When Roman came to Berkeley for her Ph.D., she was on the lookout for an urban forestry group to continue tree mortality research she had begun in Philadelphia. She tells me about her introduction to Urban Releaf. “We were driving around Oakland in Shakur’s car, and she was shouting out the window to people on the streets, ‘Hey, do you live here? We planted those trees. Can you water them?’ Or calling to some boys on the street who should be in school, ‘Hey, do you want to come work with us?’”
Our tour begins at a planting site directly under the BART tracks, in the middle of busy Martin Luther King Jr. Way. A row of flowering trees includes Saratoga bays, cherries, and crab apples. This planting is especially significant to Shakur because it also serves as a memorial to 20-year-old Gary Davis, Jr., who was shot and killed by police in September 2007. A flowering crab apple stands near a mural marking the spot where he died.
From the beginning, Urban Releaf’s mission has focused on reaching out to the most at-risk members of its community by offering work skills and a paycheck. Ashley Duval says her work with Urban Releaf, whether planting trees or taking hydrology readings, always attracted attention in the community. When locals found out about the organization, many signed right up. “They didn’t care what tasks they were doing at first,” said Duval. “People took advantage of the opportunity to step up their game and rise to challenges. There is a great sense of satisfaction in receiving a paycheck and knowing you earned it.”
“This demographic didn’t have the luxury to be concerned about environmental issues, but we were able to reach them with jobs,” Duval says. “I saw many of the youth who went through the program go on to college, some in urban forestry programs. People wonder why there are not more people of color in environmental movements, but I find it is often just a matter of exposure.”
Getting buy-in from the local community can be key to a planting’s success.
Shakur fondly remembers one success story at our next stop on West and MacArthur. “That’s Rukeya Harris’ old house,” she says, pointing to a white building next door to the Beacon gas station. “I met her when she was out here hustling gas.” Harris was fascinated with tree-planting and kept pestering Shakur for a job, week after week, until Shakur was finally able to hire the 12–year-old on a youth stipend. Harris worked with Urban Releaf until she was 18, and is now on the dean’s list at Clark University in Atlanta, studying biology.
Not everyone gets excited about new trees. Most tree complaints stem from maintenance costs, damage to infrastructure, and liability issues. Large trees can buckle sidewalks with their roots and tangle power cords with their branches. Sometimes community members object for more personal reasons. They may be concerned about allergies or even worried about disturbing their feng shui. Sometimes there is a preference for certain species. Shakur says she has found that Asian and Latino communities prefer flowering trees, while the black community often prefers palms.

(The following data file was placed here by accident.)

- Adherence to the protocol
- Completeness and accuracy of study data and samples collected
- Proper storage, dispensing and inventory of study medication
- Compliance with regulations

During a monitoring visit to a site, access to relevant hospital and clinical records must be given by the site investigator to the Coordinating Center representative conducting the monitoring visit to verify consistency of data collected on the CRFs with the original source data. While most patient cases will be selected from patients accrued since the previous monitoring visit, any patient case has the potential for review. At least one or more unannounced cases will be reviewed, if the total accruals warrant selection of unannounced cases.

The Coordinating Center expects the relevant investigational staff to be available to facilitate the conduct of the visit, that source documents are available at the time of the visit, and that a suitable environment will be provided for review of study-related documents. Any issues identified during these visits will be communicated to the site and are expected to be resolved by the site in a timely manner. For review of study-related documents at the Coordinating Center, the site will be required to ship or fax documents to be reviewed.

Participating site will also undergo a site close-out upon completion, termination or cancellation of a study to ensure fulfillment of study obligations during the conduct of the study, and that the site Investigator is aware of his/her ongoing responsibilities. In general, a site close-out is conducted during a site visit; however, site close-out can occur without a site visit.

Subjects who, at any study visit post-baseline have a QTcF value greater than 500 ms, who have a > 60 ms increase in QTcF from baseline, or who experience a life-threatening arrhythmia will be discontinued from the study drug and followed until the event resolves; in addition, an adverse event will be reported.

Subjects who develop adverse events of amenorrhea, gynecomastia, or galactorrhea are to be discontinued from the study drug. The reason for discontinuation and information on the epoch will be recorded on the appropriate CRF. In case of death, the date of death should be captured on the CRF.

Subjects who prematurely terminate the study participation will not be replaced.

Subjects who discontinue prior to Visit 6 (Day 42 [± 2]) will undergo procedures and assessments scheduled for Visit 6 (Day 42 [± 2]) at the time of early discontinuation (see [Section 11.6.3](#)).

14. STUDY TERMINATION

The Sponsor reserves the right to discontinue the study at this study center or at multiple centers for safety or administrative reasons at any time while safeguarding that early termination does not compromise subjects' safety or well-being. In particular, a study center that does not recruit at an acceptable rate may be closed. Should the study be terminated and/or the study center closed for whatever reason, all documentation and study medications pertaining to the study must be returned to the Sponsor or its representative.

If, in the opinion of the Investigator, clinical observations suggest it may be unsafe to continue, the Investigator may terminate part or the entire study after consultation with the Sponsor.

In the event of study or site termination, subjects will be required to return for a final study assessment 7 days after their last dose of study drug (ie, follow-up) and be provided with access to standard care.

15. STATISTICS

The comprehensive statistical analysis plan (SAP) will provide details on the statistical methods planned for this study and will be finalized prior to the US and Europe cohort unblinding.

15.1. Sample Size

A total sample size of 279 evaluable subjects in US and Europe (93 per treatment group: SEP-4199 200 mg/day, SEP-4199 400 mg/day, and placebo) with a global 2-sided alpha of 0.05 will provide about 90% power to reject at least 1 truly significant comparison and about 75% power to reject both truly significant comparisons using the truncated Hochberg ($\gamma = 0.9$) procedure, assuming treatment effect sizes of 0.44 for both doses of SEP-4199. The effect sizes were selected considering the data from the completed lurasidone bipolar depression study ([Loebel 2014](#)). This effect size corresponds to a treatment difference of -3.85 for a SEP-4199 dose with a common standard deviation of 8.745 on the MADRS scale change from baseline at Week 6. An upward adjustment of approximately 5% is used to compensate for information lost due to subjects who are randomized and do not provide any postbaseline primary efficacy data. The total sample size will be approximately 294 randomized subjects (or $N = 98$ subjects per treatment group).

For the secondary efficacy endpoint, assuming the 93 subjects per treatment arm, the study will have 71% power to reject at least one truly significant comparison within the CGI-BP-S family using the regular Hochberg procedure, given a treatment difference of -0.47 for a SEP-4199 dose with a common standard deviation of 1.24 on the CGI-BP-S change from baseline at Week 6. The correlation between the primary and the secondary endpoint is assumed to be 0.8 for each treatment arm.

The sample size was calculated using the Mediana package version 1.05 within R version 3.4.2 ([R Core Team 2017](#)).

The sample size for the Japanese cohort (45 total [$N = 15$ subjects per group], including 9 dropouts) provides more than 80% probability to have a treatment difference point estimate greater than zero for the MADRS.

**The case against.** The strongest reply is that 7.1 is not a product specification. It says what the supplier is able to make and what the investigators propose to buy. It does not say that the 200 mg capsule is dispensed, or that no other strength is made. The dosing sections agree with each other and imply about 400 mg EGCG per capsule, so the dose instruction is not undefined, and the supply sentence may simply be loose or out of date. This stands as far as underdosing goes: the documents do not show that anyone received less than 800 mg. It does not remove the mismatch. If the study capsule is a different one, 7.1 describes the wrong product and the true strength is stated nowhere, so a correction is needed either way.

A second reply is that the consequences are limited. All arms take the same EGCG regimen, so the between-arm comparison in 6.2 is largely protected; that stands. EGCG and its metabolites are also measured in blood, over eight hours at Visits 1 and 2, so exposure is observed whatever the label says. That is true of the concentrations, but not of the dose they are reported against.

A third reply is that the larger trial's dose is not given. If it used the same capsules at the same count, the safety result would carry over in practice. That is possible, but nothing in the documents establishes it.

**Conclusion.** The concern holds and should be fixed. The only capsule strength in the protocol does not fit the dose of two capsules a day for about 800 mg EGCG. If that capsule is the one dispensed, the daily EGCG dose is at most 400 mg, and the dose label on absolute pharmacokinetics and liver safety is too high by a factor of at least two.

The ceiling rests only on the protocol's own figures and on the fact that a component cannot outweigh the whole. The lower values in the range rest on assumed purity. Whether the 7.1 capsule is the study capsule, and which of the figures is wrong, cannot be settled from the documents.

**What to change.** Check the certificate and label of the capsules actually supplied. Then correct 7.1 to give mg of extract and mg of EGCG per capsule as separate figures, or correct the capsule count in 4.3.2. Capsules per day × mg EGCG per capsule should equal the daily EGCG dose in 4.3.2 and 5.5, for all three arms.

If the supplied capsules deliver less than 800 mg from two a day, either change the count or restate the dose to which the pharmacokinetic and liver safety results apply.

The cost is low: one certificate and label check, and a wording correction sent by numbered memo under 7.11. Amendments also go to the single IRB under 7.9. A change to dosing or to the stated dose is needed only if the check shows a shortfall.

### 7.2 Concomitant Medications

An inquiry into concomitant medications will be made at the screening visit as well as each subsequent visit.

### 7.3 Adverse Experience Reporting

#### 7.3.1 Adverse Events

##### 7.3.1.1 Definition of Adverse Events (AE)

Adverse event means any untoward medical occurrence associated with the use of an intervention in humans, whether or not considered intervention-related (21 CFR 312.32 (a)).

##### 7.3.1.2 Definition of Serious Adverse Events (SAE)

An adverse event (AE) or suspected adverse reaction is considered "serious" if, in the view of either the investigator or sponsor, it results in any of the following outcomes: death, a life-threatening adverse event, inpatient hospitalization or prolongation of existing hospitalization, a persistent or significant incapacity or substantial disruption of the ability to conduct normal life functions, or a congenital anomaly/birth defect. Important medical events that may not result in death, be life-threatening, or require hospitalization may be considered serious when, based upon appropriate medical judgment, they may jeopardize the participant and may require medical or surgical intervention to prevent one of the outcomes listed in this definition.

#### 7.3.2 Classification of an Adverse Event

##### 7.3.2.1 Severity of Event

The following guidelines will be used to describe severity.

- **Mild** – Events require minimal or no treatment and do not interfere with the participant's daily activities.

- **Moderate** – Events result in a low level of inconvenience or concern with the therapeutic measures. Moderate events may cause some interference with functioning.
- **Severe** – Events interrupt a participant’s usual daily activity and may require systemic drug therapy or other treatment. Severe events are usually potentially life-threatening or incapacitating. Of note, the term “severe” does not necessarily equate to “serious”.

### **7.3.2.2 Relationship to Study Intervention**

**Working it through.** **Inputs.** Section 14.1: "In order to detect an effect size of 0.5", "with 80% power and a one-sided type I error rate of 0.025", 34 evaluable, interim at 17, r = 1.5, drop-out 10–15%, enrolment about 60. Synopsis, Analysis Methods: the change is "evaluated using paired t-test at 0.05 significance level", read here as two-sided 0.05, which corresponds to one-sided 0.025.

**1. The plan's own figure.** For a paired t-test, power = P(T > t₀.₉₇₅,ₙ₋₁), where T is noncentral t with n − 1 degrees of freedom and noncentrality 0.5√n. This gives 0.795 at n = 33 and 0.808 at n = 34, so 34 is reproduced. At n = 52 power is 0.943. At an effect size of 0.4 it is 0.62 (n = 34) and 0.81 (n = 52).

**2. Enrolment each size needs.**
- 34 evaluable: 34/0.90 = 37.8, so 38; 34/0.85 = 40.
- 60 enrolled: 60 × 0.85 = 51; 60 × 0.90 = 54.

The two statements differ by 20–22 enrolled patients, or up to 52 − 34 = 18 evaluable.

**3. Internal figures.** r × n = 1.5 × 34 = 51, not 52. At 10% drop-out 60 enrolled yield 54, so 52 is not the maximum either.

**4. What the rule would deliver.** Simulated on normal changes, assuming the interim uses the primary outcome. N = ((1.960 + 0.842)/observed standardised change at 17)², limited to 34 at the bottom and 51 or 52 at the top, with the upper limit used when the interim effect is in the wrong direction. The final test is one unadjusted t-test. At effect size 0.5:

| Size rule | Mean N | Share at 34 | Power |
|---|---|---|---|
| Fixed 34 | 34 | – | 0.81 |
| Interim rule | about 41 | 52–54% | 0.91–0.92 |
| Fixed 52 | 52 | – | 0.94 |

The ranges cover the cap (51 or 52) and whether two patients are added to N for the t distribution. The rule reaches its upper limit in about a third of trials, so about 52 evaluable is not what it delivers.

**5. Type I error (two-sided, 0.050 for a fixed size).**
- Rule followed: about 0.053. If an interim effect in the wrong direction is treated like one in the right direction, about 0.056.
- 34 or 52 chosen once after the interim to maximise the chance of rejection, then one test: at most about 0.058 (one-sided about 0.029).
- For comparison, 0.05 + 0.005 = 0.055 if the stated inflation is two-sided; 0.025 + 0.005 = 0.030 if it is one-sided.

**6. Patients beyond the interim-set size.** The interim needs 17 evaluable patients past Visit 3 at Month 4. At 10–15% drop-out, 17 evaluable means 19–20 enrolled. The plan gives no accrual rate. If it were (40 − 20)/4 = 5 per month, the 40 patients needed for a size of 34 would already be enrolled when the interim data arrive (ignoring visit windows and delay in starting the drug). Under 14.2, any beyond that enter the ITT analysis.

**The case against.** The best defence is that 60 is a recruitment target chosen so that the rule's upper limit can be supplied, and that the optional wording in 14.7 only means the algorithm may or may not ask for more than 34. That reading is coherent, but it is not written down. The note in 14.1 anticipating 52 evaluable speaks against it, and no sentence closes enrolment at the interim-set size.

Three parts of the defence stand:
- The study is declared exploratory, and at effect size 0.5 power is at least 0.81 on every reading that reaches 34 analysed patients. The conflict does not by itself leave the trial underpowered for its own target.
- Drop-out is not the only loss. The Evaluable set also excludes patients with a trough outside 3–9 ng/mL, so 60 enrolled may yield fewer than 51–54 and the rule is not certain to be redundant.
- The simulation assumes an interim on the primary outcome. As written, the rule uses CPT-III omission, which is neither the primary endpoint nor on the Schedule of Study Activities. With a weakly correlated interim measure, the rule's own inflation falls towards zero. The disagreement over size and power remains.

Getting buy-in from the local community can be key to a planting’s success. Berkeley’s leading urban forestry expert, Professor Joe McBride, recounts one infamous project in Mexico City back in the 1970s, when the government wanted to plant trees to help combat air pollution. They placed a grid across the city and planted a tree just about anywhere they could, with no public input whatsoever. “Overnight people pulled them out of the ground and threw them on the street,” says McBride. “It was a failure in large part because there was no attempt to communicate with the local people and get their input. There was also a failure to educate the community about the benefits of trees and to explain some of their perceived problems.”
As we walk along MacArthur Boulevard, Roman talks about how local support can make a real difference in tree mortality. Stooping down in front of an abandoned, boarded-up house, she picks up a piece of trash. “This is what I see when I’m doing my research,” she says. “Why is this trash here? It is in front of an old, boarded-up house. Nobody cares about it.” She has a hunch that the blocks with the least trash will also have the healthiest trees. “I’ve had people come up to me during my research and say, ‘I take care of those trees. I tell those boys not to mess with them.’”
A concurrent study measured the amount of rainfall and pollutants intercepted by various trees, and found that each of the 1,254 trees in the study area intercepted nearly 160 gallons of rainfall per year, reduced 48 pounds of nutrient pollution, and captured one pound of heavy metals that would otherwise flow into the Bay.